Handling a 9-1-1 frequently involves translation, if not between languages than at least between the caller’s idiom and the vocabulary of public safety. Clarifying the location of the problem (which may not be the same as the location of the caller) can be a significant challenge. Sometimes the 9-1-1 call-taker will provide information back to the caller… CPR instructions and so on… although they prefer not to get involved in time-consuming “just in time training” unless the situation is immediately life-threatening because that keeps them from taking other calls. It’s a complicated and highly interactive process, not just a matter of tweeting “help!”

    And there are constant demands from interest groups for 9-1-1 service to be customized to fit their particular needs and preferences. Adapting 9-1-1 to better support multiple languages and sensory disabilities are, I’m afraid, in the queue ahead of folks who’d like to be able to 9-1-Tweet.

    • I think the concern comes from people who understand that sometimes you can’t get enough signal to make a call, but will have enough of a signal to send a text message. If you can’t get through to 911 then all of those great services won’t be available, no matter how trained the “call taker”.

  2. This is a really valid question that need to be addressed by any agency prior to getting on social media.

    Personally I think the technology is not quite there yet to facilitate social media as a add on to 9-1-1 unless you pay someone to monitor it 24/7. (which may not be fiscally smart)

    What really needs to be done is posting your agency’s “terms of use” to users on the actual social media site or by linking them from your home page to your social media sites.

    For example in Facebook on the info tab you should note “this page not monitored 24/7, any questions may take 1-2 business days to be addressed if this is an emergency call 9-1-1 immediately”. On top of that, on a Facebook page you can put “If you have an emergency call 9-1-1” in the info box under you picture. For twitter in the website section of your profile, link it directly to your terms posted to your home website. This also helps shows you are the actual person you say you are and further authenticates your social media use.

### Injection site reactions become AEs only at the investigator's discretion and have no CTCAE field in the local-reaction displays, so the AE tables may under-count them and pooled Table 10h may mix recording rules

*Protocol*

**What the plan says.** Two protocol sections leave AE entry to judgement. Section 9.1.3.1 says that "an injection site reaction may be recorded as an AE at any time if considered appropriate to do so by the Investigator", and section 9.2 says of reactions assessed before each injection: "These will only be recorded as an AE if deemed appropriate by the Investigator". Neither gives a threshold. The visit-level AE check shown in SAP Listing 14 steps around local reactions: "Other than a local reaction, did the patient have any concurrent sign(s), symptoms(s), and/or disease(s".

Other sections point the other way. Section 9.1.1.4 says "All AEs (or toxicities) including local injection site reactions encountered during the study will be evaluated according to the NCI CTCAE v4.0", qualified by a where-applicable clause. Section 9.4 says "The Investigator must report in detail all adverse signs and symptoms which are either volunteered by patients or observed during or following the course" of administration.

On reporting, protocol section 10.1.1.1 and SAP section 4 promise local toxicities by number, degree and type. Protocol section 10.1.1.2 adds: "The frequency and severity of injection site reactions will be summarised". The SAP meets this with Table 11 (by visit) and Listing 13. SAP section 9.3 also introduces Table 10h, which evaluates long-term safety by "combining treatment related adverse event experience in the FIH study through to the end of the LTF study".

3. Public agencies host, certify and/or supervise their 9-1-1 system (which is comprised of a lot more than a call-taker). They can re-route, monitor and identify in real time when their system needs maintenance … and they have the people and contractual mechanisms in place to insure maintenance and restoration takes place at mission critical speed.

    None of these criteria are present or available to the agency in social media. While Twitter, Facebook, etc. are helpful tools in a relationship between an agency and its citizens – it would be perilous at best to consider it a viable means to communicate emergencies (to or from the agency). Does this seem too farfetched?: “Due to unforeseen server traffic regarding the starlet’s release from jail and the resulting ‘fail whale’ being out of our control, we apologize for not being able to warn you of the chlorine gas cloud approaching your neighborhood.”

    The pendulum has swung too far in favor of social media of late as a reliable, all-encompassing tool. With ¾ of the public expecting their local agency to rush to their side when they post to Twitter, that underscores that the public is the only one doing the talking, ergo, the only one setting expectations. With no moderation, the public expects a 100% solution on their terms, which is not reasonable or practical. As mentioned by other posters, an agency that establishes clear expectations of what they will and won’t do balances that conversation and helps pull the pendulum back toward the middle.

    Nothing will keep one from getting sued, but establishing expectations through mindful dialogue will sure strengthen one’s position.

  4. I think at this time social media in the EM world is best left to awareness and notification, not response.

    • Daniel – what do you think is holding EM back from using SM for response (re: SM for EM best left to awareness and notification) – do you think it’s possible? and if so, what needs to change for this to happen?